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Pottery Club experiencing growing pains

The Athabasca Pottery Club is open to members, but closed to lessons, temporarily.
Red brick artisan
An example of clay being formed into bricks.

The Athabasca Pottery Club is open to members, but closed to lessons, temporarily. 

A recent influx of members has put a strain on space and clay resources so the board has chosen to limit lessons until the supplies can be built back up according to Heather Betts, past president of the club. 

“I don't want people to think we're just going to close our doors to new members. We're not doing that at all,” Betts stated. “We want to have classes again; we just need to work through these problems and get them organized so that we have the space and the clay.” 

The current space the club uses does not accommodate the now 55 members she explained, “We found last year we were getting in each other's way. It was really crowded in there.” 

Not that any members need to leave, but the Club is hoping to have a bigger area once the Old Brick School gets renovated. 

“So, we are talking with the architectural firm that is working with the County and the Town to do improvements to the brick school,” Betts continued. “They're talking about, like redoing the mechanical rooms and that kind of thing, which might free up some space for us.”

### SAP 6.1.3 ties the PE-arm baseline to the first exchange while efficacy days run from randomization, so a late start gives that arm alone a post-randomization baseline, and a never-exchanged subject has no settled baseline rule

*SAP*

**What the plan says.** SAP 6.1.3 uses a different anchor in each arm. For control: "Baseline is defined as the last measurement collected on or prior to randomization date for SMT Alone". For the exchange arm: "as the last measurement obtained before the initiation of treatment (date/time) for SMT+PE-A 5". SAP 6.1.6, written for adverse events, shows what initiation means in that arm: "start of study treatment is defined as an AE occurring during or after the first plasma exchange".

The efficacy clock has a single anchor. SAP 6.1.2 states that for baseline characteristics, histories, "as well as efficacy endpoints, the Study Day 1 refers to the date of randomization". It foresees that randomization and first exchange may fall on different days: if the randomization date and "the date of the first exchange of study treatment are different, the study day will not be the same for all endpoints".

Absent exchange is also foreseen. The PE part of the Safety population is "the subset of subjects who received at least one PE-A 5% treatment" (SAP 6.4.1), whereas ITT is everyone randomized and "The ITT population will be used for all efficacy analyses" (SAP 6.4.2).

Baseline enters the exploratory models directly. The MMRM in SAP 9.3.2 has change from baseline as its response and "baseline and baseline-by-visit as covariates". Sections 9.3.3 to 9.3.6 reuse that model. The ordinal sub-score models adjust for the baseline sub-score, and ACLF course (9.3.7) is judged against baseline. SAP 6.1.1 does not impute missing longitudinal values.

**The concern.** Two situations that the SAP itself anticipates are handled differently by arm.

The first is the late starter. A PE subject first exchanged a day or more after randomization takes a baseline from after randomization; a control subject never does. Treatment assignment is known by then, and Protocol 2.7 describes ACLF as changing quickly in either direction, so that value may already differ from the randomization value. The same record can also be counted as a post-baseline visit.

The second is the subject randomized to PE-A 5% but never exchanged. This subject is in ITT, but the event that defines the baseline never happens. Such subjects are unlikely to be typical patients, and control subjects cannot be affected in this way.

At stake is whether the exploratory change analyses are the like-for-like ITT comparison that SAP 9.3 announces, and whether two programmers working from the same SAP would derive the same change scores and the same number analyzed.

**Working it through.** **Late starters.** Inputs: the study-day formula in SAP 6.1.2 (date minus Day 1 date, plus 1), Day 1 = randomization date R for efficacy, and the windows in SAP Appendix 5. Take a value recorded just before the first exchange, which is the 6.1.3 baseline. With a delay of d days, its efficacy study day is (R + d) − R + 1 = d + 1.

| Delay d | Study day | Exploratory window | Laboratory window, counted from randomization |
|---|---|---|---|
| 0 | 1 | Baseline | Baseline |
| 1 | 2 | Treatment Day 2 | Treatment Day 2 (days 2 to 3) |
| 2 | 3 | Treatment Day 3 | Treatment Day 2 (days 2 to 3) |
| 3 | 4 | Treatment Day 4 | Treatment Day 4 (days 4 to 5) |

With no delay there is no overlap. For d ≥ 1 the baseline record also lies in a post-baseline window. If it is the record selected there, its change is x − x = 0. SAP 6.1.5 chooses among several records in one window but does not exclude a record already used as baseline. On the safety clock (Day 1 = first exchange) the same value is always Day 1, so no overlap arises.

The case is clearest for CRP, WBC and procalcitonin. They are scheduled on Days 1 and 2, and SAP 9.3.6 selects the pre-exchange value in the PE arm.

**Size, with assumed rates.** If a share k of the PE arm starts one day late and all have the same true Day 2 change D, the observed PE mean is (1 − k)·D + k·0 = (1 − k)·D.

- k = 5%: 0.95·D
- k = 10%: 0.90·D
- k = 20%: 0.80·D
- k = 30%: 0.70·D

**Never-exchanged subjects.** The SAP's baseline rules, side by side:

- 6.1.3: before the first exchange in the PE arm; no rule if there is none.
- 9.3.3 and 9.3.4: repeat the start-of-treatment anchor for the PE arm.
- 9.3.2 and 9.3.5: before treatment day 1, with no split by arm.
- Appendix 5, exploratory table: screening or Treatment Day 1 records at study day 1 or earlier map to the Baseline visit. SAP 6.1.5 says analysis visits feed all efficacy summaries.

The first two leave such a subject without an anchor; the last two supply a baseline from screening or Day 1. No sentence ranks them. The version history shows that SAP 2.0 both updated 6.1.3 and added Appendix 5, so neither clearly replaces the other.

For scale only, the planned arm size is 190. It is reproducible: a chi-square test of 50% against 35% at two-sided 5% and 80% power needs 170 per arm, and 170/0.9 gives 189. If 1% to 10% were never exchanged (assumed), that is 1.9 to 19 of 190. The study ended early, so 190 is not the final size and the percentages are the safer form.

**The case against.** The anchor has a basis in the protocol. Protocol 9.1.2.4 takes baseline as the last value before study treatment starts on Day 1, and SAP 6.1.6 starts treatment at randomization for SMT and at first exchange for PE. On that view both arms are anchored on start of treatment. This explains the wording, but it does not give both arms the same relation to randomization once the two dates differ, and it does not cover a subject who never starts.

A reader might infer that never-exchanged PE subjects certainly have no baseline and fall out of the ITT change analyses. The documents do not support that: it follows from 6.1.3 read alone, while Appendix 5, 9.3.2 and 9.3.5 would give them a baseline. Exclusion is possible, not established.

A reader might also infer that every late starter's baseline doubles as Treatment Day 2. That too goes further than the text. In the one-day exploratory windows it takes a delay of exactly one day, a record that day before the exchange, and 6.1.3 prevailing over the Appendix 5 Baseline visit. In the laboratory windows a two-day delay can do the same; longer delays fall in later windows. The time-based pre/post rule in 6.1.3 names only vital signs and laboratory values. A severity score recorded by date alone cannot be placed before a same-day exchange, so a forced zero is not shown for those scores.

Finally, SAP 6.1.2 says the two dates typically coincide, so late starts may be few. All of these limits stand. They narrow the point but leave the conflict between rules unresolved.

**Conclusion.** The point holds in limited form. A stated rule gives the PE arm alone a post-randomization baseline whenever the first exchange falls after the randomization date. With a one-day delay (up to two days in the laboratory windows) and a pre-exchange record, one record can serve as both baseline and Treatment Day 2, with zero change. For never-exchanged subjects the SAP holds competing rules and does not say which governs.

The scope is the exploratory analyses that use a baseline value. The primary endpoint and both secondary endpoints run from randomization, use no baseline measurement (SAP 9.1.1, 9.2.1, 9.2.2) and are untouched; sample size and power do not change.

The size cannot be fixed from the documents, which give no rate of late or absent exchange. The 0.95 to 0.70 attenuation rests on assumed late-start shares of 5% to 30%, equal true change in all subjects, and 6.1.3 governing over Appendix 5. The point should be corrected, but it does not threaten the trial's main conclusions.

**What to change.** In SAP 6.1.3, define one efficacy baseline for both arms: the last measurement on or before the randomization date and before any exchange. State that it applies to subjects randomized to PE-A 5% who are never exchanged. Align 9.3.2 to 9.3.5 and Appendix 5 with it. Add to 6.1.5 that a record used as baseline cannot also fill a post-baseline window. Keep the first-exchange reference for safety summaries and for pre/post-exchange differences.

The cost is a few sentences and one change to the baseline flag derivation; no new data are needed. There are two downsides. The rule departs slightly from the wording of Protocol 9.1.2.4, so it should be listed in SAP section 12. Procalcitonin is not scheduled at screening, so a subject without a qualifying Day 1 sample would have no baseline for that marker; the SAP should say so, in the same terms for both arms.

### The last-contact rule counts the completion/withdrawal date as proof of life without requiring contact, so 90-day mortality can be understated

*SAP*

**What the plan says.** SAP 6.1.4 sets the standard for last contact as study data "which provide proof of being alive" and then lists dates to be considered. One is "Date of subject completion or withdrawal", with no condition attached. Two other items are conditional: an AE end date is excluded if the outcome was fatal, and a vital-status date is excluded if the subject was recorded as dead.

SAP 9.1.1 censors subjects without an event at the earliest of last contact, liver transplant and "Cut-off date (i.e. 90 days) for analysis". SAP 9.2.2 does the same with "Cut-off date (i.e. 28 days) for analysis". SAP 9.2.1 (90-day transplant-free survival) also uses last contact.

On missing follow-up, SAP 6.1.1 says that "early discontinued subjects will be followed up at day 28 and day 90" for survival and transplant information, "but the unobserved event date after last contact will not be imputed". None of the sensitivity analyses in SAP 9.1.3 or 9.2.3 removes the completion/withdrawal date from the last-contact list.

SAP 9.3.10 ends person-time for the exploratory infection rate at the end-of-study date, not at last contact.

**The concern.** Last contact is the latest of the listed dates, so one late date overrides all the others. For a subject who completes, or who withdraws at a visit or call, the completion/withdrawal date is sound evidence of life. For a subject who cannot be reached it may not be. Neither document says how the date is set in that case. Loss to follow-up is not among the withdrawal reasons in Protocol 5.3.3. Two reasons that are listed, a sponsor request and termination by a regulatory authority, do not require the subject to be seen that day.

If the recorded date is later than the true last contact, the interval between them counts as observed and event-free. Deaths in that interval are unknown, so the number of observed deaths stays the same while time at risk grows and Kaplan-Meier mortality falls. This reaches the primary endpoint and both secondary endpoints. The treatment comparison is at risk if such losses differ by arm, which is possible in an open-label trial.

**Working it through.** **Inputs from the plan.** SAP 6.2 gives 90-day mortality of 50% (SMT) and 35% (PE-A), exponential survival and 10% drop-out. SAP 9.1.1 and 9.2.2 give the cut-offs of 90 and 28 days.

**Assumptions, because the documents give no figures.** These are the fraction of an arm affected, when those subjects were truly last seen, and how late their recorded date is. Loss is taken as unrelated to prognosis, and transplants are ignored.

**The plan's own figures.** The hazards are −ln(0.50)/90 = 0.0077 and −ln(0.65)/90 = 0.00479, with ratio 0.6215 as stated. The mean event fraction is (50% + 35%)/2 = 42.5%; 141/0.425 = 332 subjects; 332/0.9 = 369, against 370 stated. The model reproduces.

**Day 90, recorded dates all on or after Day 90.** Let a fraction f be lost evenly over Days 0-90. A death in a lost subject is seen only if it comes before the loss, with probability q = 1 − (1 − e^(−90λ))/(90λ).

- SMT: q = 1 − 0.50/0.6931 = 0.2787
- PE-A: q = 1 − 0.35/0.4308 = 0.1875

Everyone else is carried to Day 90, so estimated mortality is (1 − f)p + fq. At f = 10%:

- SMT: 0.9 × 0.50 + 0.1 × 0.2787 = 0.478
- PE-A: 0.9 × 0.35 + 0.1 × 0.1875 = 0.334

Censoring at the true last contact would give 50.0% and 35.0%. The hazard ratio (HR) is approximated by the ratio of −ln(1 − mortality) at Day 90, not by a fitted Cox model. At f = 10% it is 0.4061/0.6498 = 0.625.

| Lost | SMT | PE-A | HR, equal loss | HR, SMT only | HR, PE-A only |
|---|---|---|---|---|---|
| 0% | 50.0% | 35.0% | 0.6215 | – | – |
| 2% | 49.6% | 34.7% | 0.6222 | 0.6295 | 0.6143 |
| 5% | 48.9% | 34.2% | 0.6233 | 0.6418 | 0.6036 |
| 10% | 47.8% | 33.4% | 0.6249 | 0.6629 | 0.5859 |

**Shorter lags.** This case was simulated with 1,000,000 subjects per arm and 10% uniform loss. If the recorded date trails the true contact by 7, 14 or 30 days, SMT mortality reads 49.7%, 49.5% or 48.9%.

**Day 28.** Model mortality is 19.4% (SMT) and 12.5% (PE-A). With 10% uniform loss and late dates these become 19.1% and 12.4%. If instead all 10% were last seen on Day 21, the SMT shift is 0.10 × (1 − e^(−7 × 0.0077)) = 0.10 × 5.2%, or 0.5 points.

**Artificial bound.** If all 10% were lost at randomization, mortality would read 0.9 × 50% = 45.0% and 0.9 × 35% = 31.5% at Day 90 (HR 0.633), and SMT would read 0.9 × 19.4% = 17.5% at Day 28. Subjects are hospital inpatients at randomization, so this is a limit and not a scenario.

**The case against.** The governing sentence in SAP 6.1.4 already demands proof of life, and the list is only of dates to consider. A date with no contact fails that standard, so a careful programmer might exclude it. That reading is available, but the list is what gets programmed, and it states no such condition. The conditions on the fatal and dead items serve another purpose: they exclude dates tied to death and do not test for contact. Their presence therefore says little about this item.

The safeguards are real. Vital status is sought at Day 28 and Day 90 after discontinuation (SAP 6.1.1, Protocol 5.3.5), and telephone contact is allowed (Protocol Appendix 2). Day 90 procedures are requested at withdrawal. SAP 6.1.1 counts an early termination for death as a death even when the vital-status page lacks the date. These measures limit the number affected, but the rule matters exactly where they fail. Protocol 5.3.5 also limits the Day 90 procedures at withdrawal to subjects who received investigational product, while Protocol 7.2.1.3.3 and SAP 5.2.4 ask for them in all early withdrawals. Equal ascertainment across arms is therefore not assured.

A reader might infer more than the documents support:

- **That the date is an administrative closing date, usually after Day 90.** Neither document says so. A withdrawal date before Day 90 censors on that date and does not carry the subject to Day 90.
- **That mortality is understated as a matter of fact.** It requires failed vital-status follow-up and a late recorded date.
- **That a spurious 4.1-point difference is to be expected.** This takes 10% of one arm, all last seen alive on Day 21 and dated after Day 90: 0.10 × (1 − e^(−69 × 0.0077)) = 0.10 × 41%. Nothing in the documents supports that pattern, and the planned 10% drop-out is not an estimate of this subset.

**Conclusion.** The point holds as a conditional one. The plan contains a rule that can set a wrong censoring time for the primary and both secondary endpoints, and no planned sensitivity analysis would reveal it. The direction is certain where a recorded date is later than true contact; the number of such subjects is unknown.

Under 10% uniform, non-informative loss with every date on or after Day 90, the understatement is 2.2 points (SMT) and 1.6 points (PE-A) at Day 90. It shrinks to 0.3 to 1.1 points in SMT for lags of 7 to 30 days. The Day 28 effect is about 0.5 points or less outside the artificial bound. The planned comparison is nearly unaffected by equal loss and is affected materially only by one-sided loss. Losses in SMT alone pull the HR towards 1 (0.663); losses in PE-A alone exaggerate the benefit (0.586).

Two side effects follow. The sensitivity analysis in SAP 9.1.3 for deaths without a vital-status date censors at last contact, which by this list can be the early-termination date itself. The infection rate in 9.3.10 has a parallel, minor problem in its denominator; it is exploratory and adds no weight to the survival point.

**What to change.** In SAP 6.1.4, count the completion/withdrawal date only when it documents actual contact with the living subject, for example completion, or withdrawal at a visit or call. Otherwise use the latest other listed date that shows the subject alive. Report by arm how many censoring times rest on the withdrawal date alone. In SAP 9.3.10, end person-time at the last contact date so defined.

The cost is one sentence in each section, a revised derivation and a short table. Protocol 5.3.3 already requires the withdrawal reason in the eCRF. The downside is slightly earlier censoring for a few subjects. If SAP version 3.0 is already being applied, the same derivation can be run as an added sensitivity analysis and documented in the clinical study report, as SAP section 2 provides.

The other problem is one that’s unique for a pottery club; making clay. 

Betts explained, “We are one of the few clubs in Canada that actually process their own clay.” 

The process is a long one; two weeks for each batch. 

“We used to start with three five-gallon pails for every batch. We've upped that to four five-gallon pails for every batch and that should increase our product,” Betts stated. “The only problem with that is when you add that much clay to the water, it makes it thicker. So, then it's harder to pump into the draining tub and all that stuff.” 

“You continuously stir it whenever you can and it breaks the molecules down until it gets to be a finer and finer product,” she continued explaining how clay is made all year around for the club. “But it doesn't take very long to use it up.” 

Patience is all that is needed, both in making clay and signing up for lessons, according to Betts, “We're taking these three months right now, and we're really looking at all our options and trying to do different things so that we can have lessons again in January.” 

Betts stressed, “We want the message to get out that we are trying our best to work through those problems, the membership issue, the space issue and the clay usage issue.” 

Heather Stocking

About the Author: Heather Stocking

Heather Stocking a reporter at the Athabasca Advocate, a weekly paper in Northern Alberta. Heather covers all aspects of the news in and around Athabasca and Boyle as well as other small communities.
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